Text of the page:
While everyone wants to make their mix louder, it’s important not to push it to the point of distortion. Loud mixes can be nice, but I’ve heard far too many that actually sound like crap because someone put too much procession on the master fader. Be careful not to overdo it to the point where the music sounds compressed, crunched and unnatural. When applying processing on the Master Fader, go easy at first. You can always push it later after you’ve dialed in the various plug-ins first.
The variety of plug-ins you choose to apply to the Master Fader depends on what you want to get out of the final product. Do you want it to be just a bit louder? Try a limiter. Does it need some crispness on the top? Call up a good EQ. How about something to ‘glue’ everything together? A nice buss compressor can help. Is it too dry overall? Go for a little reverb (but be careful applying master reverb!). I tend to have a go-to selection of plug-ins for the Master Fader that I import in to just about every session I do. That way, they are ready to go when called upon, and I can tweak the mix with tools I’m quite familiar with. Here are a few Master Fader choices that make it onto just about every mix I do.
One of my favorite Limiting tools is the Sonnox Oxford Limiter. I’ll apply it as the last insert on my Master Fader, and by pushing up just a few faders, it gives me both punch and clarity.
The Sonnox Limiter,
The Input Gain allows you to add up to +18 dB of gain to the overall mix. I’ll always pull down the Output Level Fader to just below 0 dB, so that it doesn’t clip. My favorite tool on the Oxford Limiter is the Enhance fader. By pushing it up just a bit above 20%, it adds a harmonic enhancement to the mix that is best described as ‘air’. You can push it up even to 125% without it being offensive, but with this—just a dab will do you right.
For Master Buss EQ, I turn to the Brainworx bx_digital V2. There are a few cool features that make it special for buss use. First, it offers the ability to separately EQ the sides and middle of your mix (called M/S processing). On the left is the Mono section, where you work on the middle of the mix. This lets you work on tweaking the area of the vocal, bass, kick and snare. It offers five tweakable bands from 20 Hz to 22 kHz. I'll typically push up a touch of bass (around 100 Hz and cut some frequencies below 10kHz (for a smooth sound). Remember, this is only affecting the middle of the mix.
The Brainworx bx_digital V2.
Next, the Stereo section offers the same 5 bands from 20 Hz up to 22 kHz. But this lets you affect only the harder left and right portions of the mix, where things like guitars, overheads, reverbs and effects usually reside. There, I’ll usually pull down some of the low-end information, which helps clean up the mix. I may also boost up some of the highs from 6 kHz up to add a touch of air. It’s all done on an individual basis, but these are my starting points.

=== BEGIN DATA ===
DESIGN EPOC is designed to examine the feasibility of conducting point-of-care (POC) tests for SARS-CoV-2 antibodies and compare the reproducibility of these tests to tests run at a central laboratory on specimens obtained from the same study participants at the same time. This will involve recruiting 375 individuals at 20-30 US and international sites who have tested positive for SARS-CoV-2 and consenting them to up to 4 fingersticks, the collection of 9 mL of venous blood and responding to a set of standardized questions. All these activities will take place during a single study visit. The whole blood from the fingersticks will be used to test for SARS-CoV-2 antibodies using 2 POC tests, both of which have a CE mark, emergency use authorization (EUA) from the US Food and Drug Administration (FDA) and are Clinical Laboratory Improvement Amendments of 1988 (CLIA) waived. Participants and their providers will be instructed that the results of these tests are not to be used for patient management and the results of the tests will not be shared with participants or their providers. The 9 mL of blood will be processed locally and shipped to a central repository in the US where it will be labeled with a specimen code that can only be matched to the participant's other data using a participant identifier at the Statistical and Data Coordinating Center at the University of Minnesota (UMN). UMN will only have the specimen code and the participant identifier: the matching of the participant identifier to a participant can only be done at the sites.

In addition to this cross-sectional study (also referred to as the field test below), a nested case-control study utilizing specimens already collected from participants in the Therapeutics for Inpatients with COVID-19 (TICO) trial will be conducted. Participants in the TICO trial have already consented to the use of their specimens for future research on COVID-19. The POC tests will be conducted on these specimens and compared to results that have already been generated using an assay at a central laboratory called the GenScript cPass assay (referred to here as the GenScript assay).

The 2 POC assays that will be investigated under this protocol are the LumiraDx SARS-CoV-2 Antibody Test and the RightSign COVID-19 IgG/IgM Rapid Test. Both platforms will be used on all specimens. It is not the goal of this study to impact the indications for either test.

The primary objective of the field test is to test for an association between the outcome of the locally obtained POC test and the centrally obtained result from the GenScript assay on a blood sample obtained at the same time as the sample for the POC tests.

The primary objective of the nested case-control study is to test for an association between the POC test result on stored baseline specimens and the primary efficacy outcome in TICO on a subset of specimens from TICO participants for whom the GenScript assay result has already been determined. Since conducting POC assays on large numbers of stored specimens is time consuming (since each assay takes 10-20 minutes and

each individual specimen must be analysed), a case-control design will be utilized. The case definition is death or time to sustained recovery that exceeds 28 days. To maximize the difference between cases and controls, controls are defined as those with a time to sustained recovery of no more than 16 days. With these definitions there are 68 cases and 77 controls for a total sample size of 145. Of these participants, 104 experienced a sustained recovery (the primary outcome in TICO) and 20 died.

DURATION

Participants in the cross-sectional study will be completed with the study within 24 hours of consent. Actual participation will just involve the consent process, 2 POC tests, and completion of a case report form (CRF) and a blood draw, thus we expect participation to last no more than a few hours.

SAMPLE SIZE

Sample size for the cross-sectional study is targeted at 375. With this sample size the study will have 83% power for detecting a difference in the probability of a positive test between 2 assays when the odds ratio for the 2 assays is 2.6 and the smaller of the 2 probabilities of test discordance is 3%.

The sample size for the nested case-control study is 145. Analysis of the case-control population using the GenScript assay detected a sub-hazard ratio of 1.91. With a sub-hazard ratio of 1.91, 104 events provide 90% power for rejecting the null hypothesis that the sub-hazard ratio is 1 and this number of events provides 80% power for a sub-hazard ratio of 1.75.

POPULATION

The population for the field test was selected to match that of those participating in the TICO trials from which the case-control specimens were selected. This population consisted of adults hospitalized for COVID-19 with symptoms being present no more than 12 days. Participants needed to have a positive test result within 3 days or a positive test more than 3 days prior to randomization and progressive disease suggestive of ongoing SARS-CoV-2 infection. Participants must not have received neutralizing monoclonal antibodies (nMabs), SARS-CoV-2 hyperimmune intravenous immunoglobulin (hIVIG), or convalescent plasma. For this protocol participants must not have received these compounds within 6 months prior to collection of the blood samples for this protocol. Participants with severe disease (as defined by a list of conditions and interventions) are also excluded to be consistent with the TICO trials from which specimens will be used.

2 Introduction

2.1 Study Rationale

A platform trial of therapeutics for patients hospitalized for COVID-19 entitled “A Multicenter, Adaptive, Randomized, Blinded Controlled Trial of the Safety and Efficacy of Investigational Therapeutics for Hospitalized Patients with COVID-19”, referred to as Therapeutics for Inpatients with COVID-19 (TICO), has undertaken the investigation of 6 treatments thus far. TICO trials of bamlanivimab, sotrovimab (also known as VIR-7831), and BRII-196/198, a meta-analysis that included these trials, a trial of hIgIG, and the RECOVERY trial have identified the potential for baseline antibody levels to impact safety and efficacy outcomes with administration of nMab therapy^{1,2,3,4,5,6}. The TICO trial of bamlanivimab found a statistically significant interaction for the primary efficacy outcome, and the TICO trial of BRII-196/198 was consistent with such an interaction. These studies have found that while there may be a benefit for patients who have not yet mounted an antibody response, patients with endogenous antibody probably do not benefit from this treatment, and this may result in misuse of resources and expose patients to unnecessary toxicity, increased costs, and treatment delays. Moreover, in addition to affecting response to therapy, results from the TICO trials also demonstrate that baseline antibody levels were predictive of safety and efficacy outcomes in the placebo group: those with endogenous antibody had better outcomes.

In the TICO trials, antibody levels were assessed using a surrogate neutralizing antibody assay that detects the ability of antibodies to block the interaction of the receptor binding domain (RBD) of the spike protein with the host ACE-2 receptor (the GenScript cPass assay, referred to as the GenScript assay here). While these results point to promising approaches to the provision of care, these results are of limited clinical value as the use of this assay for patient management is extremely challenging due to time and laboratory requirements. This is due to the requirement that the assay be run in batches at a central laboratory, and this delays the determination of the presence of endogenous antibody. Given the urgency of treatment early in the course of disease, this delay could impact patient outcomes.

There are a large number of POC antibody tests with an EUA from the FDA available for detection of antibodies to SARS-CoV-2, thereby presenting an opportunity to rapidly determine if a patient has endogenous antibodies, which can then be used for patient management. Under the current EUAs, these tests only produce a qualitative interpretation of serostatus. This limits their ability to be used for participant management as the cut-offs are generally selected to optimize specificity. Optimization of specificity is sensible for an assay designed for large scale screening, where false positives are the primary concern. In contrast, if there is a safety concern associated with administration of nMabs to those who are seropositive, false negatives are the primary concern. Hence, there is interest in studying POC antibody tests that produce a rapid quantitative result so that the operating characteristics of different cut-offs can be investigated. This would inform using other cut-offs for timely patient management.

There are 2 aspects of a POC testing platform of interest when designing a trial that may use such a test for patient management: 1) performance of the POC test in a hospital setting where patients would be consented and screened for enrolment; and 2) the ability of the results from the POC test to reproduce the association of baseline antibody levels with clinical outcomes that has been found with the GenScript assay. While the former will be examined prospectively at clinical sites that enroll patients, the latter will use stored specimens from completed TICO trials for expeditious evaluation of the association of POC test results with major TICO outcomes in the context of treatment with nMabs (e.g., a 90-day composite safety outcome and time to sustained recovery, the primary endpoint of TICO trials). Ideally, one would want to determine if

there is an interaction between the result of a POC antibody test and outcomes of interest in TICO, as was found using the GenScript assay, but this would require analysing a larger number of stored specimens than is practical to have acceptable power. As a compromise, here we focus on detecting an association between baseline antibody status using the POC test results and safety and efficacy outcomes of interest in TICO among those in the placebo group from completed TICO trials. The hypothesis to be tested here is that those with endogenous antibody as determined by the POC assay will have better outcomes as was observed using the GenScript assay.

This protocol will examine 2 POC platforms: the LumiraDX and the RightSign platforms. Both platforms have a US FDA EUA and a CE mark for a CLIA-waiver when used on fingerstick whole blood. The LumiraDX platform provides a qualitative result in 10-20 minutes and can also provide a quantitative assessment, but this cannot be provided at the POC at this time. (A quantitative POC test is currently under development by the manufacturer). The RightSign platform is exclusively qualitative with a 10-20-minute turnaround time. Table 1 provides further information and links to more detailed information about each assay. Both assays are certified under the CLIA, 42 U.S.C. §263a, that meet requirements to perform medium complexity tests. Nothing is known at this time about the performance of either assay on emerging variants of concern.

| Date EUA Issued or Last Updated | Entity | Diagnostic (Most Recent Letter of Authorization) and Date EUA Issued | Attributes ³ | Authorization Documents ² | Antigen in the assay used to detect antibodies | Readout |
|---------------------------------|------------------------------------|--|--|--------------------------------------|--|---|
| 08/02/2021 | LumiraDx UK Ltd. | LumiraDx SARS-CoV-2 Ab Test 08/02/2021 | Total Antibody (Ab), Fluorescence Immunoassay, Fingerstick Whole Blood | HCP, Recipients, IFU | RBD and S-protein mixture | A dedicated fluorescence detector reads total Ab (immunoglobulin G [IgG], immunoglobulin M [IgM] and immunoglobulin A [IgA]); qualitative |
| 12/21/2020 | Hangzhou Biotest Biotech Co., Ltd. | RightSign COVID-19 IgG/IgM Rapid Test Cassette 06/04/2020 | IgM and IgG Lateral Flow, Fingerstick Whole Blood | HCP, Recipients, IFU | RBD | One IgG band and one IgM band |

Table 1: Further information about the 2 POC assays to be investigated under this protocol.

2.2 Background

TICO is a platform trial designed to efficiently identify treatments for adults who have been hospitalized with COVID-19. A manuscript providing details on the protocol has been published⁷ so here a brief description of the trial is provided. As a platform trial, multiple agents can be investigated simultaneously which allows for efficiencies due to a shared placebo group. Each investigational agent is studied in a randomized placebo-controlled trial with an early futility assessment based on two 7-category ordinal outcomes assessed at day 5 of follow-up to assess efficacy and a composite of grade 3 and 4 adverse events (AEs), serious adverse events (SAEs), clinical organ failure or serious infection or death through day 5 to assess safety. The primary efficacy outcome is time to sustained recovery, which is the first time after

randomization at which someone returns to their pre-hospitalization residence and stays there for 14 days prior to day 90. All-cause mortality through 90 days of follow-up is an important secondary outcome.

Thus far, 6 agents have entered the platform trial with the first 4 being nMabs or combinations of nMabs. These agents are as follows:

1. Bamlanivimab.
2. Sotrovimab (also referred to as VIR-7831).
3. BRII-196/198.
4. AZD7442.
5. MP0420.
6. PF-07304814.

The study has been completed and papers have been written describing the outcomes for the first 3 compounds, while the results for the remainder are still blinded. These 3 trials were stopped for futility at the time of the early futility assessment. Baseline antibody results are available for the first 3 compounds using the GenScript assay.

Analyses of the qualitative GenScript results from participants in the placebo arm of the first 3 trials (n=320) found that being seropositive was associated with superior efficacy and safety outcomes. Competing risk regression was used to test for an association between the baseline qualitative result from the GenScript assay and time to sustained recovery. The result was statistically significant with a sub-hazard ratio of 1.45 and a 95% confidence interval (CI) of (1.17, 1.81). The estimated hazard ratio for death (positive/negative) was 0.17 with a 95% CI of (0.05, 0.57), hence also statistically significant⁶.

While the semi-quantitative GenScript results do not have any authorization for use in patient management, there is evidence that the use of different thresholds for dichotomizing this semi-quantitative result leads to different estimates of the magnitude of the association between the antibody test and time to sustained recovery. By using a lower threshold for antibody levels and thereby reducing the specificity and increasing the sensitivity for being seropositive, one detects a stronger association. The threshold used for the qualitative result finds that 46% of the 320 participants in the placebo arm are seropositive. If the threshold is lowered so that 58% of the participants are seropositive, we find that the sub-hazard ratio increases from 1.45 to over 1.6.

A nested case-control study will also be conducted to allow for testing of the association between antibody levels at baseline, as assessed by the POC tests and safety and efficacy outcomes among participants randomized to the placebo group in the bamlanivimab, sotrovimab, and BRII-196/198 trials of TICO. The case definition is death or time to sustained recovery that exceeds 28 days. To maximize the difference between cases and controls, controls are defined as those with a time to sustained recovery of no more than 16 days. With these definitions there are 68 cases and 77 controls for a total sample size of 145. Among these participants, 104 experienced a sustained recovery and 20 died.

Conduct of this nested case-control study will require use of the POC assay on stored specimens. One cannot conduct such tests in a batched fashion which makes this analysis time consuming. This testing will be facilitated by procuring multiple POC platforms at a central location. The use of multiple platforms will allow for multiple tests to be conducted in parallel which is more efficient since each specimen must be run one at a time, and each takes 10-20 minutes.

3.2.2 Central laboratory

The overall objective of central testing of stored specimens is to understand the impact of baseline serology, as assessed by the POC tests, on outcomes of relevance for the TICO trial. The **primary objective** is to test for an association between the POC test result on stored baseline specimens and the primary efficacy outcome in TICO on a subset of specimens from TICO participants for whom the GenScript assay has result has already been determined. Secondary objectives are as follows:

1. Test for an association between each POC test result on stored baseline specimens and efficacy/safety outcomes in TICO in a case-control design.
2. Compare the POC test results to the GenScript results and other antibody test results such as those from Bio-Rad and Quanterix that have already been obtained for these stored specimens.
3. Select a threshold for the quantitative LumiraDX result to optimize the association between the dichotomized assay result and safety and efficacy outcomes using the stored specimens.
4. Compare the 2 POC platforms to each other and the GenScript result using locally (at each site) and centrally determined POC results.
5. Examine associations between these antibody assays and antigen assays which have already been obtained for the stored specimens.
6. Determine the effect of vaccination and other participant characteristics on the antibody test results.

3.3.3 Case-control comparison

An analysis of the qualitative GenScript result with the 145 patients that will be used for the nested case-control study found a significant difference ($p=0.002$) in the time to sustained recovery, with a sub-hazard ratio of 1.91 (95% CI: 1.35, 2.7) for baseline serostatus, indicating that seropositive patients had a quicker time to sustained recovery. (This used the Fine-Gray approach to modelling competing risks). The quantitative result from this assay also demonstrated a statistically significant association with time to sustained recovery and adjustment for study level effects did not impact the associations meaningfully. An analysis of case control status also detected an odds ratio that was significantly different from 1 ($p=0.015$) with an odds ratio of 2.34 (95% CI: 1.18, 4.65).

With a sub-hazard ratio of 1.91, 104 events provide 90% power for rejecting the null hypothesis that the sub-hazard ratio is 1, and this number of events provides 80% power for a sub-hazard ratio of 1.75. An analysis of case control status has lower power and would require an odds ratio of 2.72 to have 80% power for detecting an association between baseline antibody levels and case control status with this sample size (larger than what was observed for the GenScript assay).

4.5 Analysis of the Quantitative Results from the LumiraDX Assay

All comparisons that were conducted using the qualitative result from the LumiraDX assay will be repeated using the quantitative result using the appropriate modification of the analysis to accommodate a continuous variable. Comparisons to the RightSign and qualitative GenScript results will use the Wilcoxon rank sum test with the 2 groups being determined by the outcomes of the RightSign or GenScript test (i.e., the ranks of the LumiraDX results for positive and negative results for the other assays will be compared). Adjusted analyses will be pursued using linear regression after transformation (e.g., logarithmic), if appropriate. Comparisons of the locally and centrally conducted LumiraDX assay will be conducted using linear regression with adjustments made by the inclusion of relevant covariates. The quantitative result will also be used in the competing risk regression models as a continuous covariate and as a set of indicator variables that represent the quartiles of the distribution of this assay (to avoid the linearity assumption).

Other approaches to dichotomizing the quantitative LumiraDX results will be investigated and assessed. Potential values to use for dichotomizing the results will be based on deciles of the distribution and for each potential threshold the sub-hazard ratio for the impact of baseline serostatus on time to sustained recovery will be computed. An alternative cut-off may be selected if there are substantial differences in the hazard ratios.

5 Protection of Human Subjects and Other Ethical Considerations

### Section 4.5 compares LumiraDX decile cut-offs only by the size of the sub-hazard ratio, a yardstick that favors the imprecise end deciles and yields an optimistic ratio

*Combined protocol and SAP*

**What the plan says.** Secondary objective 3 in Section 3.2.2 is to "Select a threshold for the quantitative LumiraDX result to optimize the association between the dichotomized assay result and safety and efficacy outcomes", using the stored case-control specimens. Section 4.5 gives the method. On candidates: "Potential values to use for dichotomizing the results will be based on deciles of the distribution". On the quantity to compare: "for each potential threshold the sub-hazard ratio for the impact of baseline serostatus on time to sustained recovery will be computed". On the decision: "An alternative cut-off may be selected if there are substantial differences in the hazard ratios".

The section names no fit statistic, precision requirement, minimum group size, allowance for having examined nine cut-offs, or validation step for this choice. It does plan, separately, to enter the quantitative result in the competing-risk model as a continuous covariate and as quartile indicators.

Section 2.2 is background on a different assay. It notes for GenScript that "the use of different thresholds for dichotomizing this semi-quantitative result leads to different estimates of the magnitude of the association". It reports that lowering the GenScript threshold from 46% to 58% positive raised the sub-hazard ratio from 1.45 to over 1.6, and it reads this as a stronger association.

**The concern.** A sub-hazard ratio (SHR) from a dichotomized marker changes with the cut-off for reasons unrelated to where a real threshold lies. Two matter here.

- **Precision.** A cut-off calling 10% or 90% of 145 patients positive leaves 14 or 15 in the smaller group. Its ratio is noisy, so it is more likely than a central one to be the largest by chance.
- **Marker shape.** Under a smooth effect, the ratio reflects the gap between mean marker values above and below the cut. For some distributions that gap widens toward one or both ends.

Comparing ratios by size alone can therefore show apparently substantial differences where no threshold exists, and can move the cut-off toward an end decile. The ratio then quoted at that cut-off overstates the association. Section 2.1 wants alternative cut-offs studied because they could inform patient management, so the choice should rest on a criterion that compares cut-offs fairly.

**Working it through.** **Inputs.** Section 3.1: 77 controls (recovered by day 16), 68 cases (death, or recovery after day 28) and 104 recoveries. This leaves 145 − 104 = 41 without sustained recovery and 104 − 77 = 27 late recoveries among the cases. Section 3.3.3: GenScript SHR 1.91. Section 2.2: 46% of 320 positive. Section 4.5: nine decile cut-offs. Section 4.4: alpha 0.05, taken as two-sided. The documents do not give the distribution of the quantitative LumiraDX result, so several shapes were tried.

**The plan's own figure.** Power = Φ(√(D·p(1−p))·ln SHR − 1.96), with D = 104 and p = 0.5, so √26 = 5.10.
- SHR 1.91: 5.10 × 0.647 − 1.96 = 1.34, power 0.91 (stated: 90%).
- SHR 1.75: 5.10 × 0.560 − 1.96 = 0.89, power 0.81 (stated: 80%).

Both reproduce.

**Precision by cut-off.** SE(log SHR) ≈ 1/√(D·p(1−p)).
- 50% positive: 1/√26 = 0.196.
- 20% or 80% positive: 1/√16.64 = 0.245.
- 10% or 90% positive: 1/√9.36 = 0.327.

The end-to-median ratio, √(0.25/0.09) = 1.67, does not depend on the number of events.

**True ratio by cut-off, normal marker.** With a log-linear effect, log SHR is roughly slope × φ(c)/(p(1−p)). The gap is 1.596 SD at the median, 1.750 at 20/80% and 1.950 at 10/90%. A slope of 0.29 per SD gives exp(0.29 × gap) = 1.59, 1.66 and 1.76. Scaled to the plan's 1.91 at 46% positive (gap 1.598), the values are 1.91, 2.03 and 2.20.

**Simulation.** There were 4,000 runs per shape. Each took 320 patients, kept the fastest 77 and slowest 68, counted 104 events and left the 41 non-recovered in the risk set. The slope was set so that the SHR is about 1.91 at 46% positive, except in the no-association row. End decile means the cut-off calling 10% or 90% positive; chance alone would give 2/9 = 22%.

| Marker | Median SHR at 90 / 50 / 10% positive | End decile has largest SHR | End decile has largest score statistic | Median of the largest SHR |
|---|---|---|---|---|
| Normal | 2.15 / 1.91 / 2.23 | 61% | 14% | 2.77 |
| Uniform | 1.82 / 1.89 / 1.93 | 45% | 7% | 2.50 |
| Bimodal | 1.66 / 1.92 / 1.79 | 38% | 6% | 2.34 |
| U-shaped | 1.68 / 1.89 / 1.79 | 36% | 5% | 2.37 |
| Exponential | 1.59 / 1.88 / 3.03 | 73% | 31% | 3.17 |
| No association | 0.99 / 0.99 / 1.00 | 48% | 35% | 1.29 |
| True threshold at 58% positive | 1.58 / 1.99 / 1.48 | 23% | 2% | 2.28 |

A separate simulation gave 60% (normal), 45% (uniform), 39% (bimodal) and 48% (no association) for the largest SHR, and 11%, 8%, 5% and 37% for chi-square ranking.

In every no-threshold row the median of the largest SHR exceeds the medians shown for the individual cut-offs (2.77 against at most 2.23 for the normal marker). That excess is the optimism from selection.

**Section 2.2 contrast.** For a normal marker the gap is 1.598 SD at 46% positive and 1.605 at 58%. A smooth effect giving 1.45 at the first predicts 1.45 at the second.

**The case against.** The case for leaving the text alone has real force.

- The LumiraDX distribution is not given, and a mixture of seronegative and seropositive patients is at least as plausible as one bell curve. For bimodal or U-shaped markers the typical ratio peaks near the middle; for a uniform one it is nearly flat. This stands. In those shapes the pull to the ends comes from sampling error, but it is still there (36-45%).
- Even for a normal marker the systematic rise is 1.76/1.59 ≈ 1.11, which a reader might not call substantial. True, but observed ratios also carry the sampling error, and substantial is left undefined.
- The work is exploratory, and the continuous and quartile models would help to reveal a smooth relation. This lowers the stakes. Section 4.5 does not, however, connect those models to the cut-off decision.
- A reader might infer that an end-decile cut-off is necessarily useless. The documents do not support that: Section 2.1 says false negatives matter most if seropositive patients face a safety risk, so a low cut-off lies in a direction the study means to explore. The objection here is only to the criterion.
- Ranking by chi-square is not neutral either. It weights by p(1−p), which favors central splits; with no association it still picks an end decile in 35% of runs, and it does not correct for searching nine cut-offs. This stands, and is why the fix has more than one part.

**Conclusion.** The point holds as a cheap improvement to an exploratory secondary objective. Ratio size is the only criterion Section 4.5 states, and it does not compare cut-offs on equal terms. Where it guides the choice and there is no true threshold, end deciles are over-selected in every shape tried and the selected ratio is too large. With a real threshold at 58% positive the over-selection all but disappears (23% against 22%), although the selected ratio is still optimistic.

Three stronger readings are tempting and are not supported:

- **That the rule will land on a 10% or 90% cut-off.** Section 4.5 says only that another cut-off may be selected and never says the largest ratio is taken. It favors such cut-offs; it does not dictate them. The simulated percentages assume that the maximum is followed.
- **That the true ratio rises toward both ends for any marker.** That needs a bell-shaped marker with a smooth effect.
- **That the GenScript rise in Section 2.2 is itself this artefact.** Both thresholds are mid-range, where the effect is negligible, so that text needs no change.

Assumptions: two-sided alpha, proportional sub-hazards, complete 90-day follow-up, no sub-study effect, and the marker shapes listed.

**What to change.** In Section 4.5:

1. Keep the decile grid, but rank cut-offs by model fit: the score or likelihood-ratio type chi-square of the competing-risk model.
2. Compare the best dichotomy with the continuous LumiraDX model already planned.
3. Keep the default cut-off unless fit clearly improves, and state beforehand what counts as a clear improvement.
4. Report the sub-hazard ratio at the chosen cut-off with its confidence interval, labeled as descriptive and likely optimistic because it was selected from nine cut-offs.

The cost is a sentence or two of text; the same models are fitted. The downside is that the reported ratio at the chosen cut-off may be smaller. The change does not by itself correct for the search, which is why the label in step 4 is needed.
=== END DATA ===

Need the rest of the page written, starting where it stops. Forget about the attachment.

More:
Finally, I’ll also add in a touch of Stereo Width, which helps widen the overall image a bit without sounding overly processed or fake.
One of my favorite compressors is the UAD 4K Buss Compressor, based on the classic SSL 4K model. There’s something about how this can help all the various instruments become one in a mix, and it adds punch as well. I adjust the Threshold so the needle only moves at loudest peaks (avoiding overcompression). I’ll typically leave the Ratio at a simple 4:1 setting, and the attack somewhere in the middle at 1 or 3 ms. Release is set to Auto and I just about 4 dBs of Make Up gain. That’s it—simple and effective.
The UAD SSL Buss Compressor.
Another tool I sometimes turn to, especially on rock tracks, is UAD’s Shadow Hills Mastering Compressor. This monster features two separate stages of compression, and the choice over such things as Nickel, Iron or Steel transformers. I use a touch of each stage, Optical and Discrete compression, to create a hybrid compression blend that can make heavy tracks really scream.
The UAD Shadow Hills.
Some products, such as Ozone 5 from iZotope, offer a complete mastering system in one plug in. Ozone is great because it features a variety of tools to get what you need—EQ, Multiband Dynamics, Maximizer, Multiband Stereo Imaging and Harmonic Exciter, Post EQ, Reverb and Dithering. I like to use Ozone 5 on my laptop sessions because it’s no fuss!
The good thing about products like Ozone is that the processing modules are all there for you in one plug-in interface. So you can simply click on the various tools and tweak away. If you don’t feel like individually tweaking each element, there are some useful presets that can help you polish up the mix.
If you’re not going to have your final product mastered by someone, then it’s probably safe leaving the processing on when you print. Not to sound like a broken record, but make sure not to overdo the processing and try to go for as natural a sound as possible.
If you are going to have someone master the tracks, make sure to create a print with no Master Fader processing. This lets your mastering engineer have plenty of sonic space to do the thing they do best. If the mix is edgy and crunched to begin with, there’s nowhere for them to go. It may sound a little weak without the master processing on, but that’s the mastering engineers job to make it crank.
If there are certain effects that I like on a master, I will make a mix with and mix without processing and just let them hear both. They can then have some idea of just what it is that my ear is going for, and can then use their tools for that sound. Usually, the high end gear mastering engineers have are better than those on my Master Buss, so the mixes come out great. But that’s not to say you can’t do a good job on your own! Just do it with taste so that years down the line, you can proudly listen and say—hey, I did that!